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Using electrical tape or heat shrink tubing to repair compromised insulation on a conductor may be permitted by the NEC. The local inspector has a lot of discretion under 110.2 and 110.3 and, as far as I could tell, there is no section of Chapter 3 in the NEC expressly addressing repair of minor damage to the insulation of conductors. I was pretty bearish ...


This looks like phone wiring, so no This appears to be telephone wiring, based on the thin gauge and the color coding. There likely was a telephone jack here at some point, but it was removed by a prior owner, leaving what you see here, which does you no good whatsoever in your quest to add a receptacle. Of course, it could be for some other low-voltage ...


The link does not show any device. Ground connection via clamping to the DIN rail is industry standard since many decades, but the rail and clamp ratings must be considered. DIN rail corrosion is only a problem in aggressive environments like salt water, chemical industry etc., if the box has a low IP code. The plated rails normally do not corrode even after ...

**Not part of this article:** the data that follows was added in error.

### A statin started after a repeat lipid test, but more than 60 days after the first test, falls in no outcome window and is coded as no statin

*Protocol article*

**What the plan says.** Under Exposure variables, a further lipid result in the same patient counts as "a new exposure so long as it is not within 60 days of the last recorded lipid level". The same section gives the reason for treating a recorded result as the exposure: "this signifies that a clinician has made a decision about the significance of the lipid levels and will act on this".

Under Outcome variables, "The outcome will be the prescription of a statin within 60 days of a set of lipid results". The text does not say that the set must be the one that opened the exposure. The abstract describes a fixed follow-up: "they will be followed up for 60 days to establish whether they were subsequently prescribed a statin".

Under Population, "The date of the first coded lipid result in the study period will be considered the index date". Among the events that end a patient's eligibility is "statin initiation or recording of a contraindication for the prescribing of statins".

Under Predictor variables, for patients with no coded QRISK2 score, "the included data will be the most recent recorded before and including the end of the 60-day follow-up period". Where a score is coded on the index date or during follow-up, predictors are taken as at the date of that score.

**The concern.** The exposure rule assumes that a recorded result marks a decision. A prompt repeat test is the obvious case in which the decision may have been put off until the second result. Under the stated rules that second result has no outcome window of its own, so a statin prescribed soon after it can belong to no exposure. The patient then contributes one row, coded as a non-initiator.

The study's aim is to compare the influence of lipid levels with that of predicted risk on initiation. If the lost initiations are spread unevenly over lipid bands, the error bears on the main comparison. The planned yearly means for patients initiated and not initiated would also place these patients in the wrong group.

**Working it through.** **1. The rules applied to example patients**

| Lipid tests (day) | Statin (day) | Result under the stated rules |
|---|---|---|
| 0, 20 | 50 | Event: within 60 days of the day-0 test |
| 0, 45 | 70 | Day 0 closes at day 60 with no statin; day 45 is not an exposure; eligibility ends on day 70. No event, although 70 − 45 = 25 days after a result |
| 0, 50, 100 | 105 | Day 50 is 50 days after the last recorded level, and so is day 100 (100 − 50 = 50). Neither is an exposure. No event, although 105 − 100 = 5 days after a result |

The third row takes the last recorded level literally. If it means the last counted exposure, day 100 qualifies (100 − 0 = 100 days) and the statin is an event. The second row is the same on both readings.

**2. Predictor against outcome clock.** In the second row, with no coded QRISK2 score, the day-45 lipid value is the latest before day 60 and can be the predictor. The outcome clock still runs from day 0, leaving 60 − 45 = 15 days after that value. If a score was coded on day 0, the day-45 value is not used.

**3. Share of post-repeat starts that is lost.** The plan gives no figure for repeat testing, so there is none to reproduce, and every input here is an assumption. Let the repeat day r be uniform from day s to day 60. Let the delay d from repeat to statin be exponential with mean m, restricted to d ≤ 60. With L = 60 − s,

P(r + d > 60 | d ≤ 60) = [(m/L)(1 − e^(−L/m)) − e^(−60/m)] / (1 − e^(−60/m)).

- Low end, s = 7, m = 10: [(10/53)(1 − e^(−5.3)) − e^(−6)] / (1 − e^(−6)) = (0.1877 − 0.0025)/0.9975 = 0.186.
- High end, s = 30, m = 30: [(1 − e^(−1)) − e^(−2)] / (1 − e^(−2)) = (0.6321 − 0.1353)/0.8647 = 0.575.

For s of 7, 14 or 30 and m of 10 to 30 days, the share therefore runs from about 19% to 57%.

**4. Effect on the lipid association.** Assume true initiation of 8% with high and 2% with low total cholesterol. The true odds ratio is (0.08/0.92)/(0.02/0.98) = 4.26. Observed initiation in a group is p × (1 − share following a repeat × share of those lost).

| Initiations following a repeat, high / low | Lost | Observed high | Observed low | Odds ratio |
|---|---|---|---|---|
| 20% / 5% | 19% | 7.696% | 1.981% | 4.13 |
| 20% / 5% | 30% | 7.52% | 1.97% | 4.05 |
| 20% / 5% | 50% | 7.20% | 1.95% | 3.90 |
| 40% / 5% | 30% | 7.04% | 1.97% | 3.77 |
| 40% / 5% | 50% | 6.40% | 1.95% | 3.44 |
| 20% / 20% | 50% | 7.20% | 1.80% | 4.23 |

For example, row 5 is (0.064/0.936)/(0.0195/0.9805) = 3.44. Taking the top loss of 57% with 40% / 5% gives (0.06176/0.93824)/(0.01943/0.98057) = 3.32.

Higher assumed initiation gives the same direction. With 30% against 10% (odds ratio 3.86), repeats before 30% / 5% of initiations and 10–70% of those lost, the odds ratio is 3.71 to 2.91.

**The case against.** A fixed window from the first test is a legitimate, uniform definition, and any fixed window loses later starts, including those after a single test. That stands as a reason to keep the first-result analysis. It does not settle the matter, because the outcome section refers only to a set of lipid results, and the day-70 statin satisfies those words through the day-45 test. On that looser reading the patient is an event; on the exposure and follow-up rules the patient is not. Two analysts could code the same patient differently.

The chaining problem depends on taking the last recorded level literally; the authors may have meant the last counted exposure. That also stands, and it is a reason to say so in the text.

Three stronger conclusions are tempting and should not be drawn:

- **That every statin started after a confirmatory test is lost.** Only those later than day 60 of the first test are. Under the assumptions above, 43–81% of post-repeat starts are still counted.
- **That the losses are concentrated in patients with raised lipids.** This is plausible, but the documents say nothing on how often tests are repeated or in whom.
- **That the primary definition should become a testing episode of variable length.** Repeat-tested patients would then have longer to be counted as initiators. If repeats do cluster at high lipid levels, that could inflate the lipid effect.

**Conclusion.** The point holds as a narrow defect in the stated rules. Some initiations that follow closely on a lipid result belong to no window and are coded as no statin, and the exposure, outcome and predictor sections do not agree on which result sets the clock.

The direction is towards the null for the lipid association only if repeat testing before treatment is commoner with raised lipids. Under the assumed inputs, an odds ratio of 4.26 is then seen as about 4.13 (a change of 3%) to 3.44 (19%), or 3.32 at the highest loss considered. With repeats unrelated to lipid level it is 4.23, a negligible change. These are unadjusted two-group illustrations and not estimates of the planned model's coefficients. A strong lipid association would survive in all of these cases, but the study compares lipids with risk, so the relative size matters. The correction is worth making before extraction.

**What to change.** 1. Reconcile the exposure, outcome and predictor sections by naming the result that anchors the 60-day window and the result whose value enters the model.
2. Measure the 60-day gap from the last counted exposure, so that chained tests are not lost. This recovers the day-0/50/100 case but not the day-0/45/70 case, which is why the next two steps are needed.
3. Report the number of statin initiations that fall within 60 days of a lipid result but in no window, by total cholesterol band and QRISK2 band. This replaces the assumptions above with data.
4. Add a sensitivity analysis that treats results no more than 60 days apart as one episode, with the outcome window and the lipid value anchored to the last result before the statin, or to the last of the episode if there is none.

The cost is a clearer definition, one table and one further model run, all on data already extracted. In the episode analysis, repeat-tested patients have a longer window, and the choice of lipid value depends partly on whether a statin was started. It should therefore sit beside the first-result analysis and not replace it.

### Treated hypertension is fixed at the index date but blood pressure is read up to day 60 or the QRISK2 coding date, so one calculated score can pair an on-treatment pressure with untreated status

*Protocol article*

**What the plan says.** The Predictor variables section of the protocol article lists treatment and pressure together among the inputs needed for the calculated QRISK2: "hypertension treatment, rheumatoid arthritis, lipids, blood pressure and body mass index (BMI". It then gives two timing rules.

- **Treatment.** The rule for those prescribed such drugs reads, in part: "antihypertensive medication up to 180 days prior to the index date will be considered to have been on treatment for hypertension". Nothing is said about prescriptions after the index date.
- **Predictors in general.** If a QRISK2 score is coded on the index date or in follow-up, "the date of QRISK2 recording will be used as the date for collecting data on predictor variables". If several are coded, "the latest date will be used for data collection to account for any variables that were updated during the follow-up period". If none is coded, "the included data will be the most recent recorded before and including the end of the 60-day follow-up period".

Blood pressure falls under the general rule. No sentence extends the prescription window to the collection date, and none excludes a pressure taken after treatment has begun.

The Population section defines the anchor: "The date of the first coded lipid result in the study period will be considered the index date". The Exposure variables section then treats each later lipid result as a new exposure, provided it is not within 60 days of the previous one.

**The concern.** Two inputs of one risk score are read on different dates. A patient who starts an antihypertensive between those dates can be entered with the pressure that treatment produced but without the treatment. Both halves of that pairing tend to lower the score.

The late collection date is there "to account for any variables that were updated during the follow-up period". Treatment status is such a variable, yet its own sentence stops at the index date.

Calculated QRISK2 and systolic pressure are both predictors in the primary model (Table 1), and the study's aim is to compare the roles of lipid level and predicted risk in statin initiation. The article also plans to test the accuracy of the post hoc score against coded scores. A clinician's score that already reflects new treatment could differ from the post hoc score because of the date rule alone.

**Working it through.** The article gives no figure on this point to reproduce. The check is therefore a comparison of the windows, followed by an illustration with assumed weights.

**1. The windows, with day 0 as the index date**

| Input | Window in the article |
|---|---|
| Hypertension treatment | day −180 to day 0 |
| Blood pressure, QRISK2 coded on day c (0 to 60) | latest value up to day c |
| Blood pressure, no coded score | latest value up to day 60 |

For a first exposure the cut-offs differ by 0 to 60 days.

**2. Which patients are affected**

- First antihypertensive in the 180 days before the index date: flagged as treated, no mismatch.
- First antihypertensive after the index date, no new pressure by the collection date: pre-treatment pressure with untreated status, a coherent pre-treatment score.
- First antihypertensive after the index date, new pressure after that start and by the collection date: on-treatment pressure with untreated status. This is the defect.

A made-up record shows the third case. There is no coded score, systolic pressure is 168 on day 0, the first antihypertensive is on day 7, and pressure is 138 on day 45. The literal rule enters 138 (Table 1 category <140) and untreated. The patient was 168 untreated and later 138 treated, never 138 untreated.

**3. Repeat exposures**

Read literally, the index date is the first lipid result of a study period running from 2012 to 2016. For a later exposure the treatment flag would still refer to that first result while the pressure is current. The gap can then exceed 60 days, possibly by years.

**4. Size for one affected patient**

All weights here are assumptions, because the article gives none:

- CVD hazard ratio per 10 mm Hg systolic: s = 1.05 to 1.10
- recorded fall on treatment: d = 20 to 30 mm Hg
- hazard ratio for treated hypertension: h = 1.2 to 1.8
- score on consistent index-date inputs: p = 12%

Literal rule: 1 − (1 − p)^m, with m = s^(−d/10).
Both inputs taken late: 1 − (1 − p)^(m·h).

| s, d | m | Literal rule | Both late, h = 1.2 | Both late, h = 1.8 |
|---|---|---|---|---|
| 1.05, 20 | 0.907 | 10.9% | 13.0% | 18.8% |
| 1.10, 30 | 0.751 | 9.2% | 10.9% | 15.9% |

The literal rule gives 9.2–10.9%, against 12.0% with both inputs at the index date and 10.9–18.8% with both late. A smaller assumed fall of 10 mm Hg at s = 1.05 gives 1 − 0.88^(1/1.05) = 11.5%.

Cap it. Tag it with "Dead" and date of OOS. Leave it in place. While the NEC code says destruction, unless you pull it completely out without an explanation the next owner will wonder what happened. Just an opinion. I'm not a Master. You could also reach out to your code enforcement office for your township and see what opinion they have.


There is a box available that has holes in the side so you can fasten it to a joist from the side.


NEC officially says abandoned wire/cable should be removed altogether from the box, and the walls, and if that is not practicable, then utterly destroy it where it is reachable. Fortunately, they don't say that about conduit, because I have loads of conduit routes I'm not using right now, that I prefer to keep in place for future use. Even though you ...


The other possible option is to install smart switches. One switch at the hot location going to the new light. The switch at the other location is actually a remote that operates the switch at the hot end. You do have to make sure you have access to a neutral. Don't think that'll be a problem for you but wasn't sure from your description of the setup. If it ...


The only way to do this would be to go in the attic. The basement 3-way has the neutral you need and the 3-way at the top of the stairs has the hot connection to the light. You need both wires to make your additional light work and those are only available at the existing light fixture. There's different types of steel raceway that can be surface mounted on ...


You don't want to cut the wire, especially since your garage is finished. You never know when you might need it for something in the future. We are always getting questions on how to run or install wire.The best option is to wire nut each wire separately, don't cut the copper piece, and then wrap with some electrical tape and just leave them in the box.

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